Justice cannot be found just in laws. And that was precisely the mistake in McCulloch's tone-deaf remarks. Even if the findings he presented were correct, he could have presented them in a more appropriate and effective manner. Yet, he seemed to mistake the legalese as the voice of justice. Surely he knew his words would impact people.
As I watched the images flickering next to McCullough, I marveled at the irony that Ferguson already had a large "Season's Greetings" sign up. It created quite a powerful visual metaphor as militarized police gathered under it. Could this be the mythical "war on Christmas"?
|(Reuters photo here)|
The cynic in me believes McCulloch wanted the split screen scenes that we saw last night, that he wanted angry looters to burn the city down. Why else would he wait several hours to announce the grand jury decision until hundreds of people had time to gather? And why else would he announce the explosive news at night, which made it harder for police to keep order? It seems he wanted the violence in the streets so those scenes would dominant the news. Thus, his failure to get an indictment would not remain the focus of attention.
Former New York State Chief Judge Sol Wachtler famously claimed if a prosecutor wanted, they could get a a grand jury to "indict a ham sandwich." He was just barely joking since it remains incredibly rare for a grand jury not to offer an indictment (far less than 1 percent failure rate in federal cases). The bar for indictment remains - correctly - much lower than a guilty verdict in a trial. The question is not if one is guilty but rather if their innocence or guilt should be carefully considered. If conflicting evidence (including conflicting eyewitness accounts) emerges, then a trial should sort through the case. Yet, even as McCulloch justified the non-indictment, he noted conflicting evidence and witness accounts. Additionally, poor police procedures at the crime scene should warrant further scrutiny in a trial.
Turns out, this is the fifth time McCulloch failed to garner an indictment - out of five cases - in a case where a police officer shot someone. He did not even ask the grand jury to indict Officer Darren Wilson in this case. So McCulloch got exactly what he asked for, exactly what he appeared to want. He may have stayed within his legal rights, but we dare not call that "justice" - especially not as we enter into this season of reflecting about true justice.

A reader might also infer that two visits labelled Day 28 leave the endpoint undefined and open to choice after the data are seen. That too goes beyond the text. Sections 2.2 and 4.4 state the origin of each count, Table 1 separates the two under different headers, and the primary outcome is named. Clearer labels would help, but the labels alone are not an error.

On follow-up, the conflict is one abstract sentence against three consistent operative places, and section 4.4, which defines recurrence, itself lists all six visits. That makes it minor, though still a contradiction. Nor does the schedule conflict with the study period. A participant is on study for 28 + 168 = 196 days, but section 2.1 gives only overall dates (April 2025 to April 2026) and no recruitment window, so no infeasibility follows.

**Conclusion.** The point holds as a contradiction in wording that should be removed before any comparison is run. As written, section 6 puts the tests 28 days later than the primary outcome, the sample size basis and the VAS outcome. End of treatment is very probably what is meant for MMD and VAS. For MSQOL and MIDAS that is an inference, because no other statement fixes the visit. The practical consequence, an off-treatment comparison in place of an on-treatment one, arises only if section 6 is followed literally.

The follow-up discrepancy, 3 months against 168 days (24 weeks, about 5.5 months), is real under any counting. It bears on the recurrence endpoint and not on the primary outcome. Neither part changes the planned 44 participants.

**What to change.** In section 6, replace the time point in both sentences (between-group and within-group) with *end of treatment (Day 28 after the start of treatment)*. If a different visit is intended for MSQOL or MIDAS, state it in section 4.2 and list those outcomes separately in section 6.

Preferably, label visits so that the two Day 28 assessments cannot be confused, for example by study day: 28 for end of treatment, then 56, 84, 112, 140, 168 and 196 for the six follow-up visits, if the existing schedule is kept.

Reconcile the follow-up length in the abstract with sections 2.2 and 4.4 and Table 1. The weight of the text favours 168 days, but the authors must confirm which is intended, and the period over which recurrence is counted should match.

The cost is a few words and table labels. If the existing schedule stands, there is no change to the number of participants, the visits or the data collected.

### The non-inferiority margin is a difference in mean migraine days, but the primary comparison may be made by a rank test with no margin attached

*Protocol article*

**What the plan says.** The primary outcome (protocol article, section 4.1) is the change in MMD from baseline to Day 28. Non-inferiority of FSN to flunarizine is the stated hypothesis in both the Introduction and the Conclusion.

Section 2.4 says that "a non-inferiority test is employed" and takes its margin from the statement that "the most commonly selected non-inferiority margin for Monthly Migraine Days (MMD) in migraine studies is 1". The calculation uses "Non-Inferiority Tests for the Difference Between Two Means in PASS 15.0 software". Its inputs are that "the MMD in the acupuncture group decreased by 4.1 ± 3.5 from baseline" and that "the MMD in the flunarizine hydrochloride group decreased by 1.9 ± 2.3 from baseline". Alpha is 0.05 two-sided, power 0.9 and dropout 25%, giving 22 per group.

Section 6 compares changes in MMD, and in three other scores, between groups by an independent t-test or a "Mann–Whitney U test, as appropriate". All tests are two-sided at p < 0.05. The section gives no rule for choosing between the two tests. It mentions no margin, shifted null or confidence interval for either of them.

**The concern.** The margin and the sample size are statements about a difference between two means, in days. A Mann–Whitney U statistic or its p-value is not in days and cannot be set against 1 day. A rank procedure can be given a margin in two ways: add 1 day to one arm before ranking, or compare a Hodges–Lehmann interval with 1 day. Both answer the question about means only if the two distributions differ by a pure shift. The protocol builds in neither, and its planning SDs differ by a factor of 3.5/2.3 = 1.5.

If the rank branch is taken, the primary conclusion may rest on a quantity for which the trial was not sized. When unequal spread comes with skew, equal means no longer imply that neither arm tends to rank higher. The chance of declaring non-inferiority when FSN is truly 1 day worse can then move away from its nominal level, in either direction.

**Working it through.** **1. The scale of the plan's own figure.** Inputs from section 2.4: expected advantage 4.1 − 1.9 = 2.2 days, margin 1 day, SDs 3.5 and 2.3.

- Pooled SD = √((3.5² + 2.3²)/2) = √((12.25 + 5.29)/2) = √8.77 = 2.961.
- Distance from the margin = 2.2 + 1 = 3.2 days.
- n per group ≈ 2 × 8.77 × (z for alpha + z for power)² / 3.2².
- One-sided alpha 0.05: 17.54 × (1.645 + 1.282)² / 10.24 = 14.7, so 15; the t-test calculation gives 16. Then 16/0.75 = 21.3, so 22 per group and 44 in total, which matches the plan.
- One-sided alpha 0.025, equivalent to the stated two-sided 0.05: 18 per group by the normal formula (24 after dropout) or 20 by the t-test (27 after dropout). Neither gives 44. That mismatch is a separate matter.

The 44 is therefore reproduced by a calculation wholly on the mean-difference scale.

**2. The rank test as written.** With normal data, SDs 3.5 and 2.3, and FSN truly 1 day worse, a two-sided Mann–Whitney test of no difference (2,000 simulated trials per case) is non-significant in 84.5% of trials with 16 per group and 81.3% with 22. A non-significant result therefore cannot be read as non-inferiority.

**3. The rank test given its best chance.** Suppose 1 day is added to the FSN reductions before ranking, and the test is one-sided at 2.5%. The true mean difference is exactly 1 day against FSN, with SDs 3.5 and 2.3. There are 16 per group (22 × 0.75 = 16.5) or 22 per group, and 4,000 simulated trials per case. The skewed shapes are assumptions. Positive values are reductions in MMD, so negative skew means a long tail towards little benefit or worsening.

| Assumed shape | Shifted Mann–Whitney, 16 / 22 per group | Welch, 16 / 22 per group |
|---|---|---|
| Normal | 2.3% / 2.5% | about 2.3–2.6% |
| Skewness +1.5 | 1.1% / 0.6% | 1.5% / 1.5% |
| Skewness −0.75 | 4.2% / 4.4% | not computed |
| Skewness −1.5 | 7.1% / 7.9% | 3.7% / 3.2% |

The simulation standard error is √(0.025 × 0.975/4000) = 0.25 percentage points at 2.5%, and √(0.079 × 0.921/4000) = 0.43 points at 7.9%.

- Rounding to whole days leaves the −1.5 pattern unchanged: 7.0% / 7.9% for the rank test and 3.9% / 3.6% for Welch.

|(Getty photo here)|
Shortly after McCulloch finally finished his long remarks, scenes of tear gas filled the air. Although tear gas remains banned from use in war as a chemical weapon, police use it on civilians. As it poisons the air, it attacks not only looters but also peaceful protesters and journalists. As long as tear gas floats through our cities, we dare not call that "justice."
The looters who destroyed businesses and cars cannot claim to desire justice. An injustice in a courtroom does not justify injustice in the streets. Even a church building - the one where Michael Brown's father was baptized on Sunday - burned. Senseless, hateful violence. Most who gathered to protest the grand jury decision were peaceful, but the images of the violent ones dominate the news and undermine the messages of protest. The looters hurt their own desire for justice and play right into the hands of the prosecutor. As long as people turn to violence to voice their frustrations, we dare not call that "justice."
Perhaps other legal avenues will occur in the future - such as a federal case or a civil case - but none of those are likely to bring real justice. Even if the grand jury had decided to indict, that would not have necessarily meant justice. But it would have at least signaled a step in the right direction. Instead McCulloch added fuel to the fire by confirming fears that justice would never have a chance. Even if Wilson deserved an acquittal in a trial, there should have at least been a fair trial. Not even indicting suggests the system does not really care. As long as many people feel the system does not actually value their lives, we dare not call that "justice."
Perhaps the "Season's Greetings" sign sits there like a prophetic message reminding us that what we are seeing is not right. Simon & Garfunkel sang that "The words of the prophets are written on the subway walls." Perhaps in this case, the words lit up over the street to offer a counter message to the images of militarized police, tear gas, and looting. The sign haunts us by its presence in the midst violence and injustice. It shouts out that despite what the area's prosecutor may think, justice has not arrived. So we must wait in longing anticipation, which is exactly the point of the season of Advent.
|(Daily Mail photo here)|